The first conflict is particularly applicable to collegiate A Cappella, an entertainment form that requires long hours on a very regular schedule and that is populated almost exclusively by students who have no desire to make professional music into their careers. Here we are, pre-meds and engineers, designers, architects and others, who spend 7+ hours/week in the music building. Doesn’t that seem insane? The obvious question this begs is the same one asked by Pitch Perfect 2 – why do we do it? What are we hoping to gain, on a scale greater than one concert for each semester? After all it seems that after we graduate all our effort will only amount to a resume line that quickly gets evicted in favor of more career-specific experience. There are two quick answers to the question of purpose: we do it because we enjoy it, or we do it because we want to make good music. On the surface these two reasons can coexist, but it isn’t too long into the lifetime of any group before they come into conflict. Fun is rarely hard to find at the start, but when it’s the third hour of the second extra rehearsal this week, the question of why we do it is on everyone’s mind.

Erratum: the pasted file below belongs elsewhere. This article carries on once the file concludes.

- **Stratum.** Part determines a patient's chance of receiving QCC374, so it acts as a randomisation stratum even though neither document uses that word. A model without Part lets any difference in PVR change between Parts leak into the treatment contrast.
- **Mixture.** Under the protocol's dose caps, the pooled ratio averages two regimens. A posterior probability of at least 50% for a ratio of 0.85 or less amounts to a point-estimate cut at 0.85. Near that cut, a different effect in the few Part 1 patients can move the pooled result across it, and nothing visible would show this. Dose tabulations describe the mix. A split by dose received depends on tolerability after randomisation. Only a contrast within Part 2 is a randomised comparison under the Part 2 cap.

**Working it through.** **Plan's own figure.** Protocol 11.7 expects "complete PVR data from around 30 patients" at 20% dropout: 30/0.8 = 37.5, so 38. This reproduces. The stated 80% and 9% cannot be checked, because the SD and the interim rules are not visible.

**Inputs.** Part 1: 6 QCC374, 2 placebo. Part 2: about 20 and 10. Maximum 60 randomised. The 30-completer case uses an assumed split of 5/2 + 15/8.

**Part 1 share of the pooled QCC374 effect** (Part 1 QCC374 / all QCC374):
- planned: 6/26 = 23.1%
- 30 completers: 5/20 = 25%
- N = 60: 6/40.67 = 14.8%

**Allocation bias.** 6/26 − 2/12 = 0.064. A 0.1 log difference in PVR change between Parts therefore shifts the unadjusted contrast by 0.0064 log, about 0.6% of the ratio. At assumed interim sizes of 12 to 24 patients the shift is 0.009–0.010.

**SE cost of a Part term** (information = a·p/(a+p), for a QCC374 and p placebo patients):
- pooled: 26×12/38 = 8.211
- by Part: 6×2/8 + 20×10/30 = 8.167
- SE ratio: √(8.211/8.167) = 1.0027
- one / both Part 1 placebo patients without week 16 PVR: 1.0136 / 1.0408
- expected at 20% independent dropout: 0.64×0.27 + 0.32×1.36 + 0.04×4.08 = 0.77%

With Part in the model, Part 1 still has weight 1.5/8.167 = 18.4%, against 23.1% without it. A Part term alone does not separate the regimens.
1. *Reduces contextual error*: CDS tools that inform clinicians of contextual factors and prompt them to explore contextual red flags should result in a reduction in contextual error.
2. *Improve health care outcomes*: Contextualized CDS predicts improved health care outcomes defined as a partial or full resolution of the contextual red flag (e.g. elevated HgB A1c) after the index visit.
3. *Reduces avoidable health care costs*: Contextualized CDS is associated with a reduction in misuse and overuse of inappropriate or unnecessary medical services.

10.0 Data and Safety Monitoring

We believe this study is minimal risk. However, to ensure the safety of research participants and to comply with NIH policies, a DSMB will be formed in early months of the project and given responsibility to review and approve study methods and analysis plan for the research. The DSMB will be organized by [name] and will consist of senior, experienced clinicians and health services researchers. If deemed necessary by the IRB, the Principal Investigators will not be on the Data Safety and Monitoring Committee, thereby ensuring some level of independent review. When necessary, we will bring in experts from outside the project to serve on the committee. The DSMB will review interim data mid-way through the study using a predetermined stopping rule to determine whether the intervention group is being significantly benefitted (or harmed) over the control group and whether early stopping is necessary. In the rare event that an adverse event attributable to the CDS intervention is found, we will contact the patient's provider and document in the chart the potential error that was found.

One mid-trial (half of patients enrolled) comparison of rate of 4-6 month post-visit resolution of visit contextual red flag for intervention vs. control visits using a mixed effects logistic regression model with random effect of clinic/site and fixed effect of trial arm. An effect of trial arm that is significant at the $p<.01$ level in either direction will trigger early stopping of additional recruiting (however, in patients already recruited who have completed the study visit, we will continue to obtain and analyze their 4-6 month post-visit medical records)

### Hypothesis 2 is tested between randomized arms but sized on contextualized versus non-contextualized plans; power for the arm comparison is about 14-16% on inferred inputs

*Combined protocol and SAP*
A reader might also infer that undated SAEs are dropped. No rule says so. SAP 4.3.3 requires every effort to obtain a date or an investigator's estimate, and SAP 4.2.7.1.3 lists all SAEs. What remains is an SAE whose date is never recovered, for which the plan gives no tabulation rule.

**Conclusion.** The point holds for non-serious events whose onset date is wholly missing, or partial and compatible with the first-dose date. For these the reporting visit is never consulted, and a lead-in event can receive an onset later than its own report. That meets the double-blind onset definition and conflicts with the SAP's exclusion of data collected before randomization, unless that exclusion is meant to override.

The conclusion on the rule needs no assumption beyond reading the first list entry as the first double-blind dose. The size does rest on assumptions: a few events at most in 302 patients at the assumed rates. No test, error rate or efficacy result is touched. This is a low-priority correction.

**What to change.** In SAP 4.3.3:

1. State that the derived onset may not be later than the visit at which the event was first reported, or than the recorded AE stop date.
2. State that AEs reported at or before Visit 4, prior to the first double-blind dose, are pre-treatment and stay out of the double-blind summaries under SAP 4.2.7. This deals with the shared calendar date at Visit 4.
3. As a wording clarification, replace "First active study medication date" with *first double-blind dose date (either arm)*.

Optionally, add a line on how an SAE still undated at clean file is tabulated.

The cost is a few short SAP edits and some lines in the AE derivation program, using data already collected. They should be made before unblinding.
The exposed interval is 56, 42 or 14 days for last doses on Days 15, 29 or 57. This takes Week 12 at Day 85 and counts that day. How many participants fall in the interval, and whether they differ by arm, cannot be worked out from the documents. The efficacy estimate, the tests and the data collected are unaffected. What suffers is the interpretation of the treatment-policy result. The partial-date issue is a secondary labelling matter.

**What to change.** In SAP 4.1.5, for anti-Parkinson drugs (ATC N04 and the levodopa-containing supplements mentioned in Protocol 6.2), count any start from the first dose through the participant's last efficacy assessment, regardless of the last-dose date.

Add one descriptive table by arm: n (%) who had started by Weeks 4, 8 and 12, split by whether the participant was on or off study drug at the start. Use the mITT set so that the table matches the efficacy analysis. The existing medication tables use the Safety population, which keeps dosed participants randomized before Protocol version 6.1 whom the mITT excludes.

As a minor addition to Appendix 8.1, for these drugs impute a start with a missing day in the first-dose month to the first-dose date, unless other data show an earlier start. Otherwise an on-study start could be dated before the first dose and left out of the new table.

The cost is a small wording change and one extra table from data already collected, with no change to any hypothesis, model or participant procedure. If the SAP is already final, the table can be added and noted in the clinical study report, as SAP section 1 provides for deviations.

Over my three years we’ve come awfully close to “losing the fun” on a few occasions. We were all working hard to put together the best concert we could possibly manage, and in the process we pushed the metaphorical engine too far. Everyone was frustrated with just about everyone, and as the fun disappeared productivity started to drain with it. At each point, however, the people in power took stock and made changes to ensure that the fun came back. Every time we went up to the brink of disaster we came back stronger than ever, and with new appreciation for the people who double the above time commitment to run the group.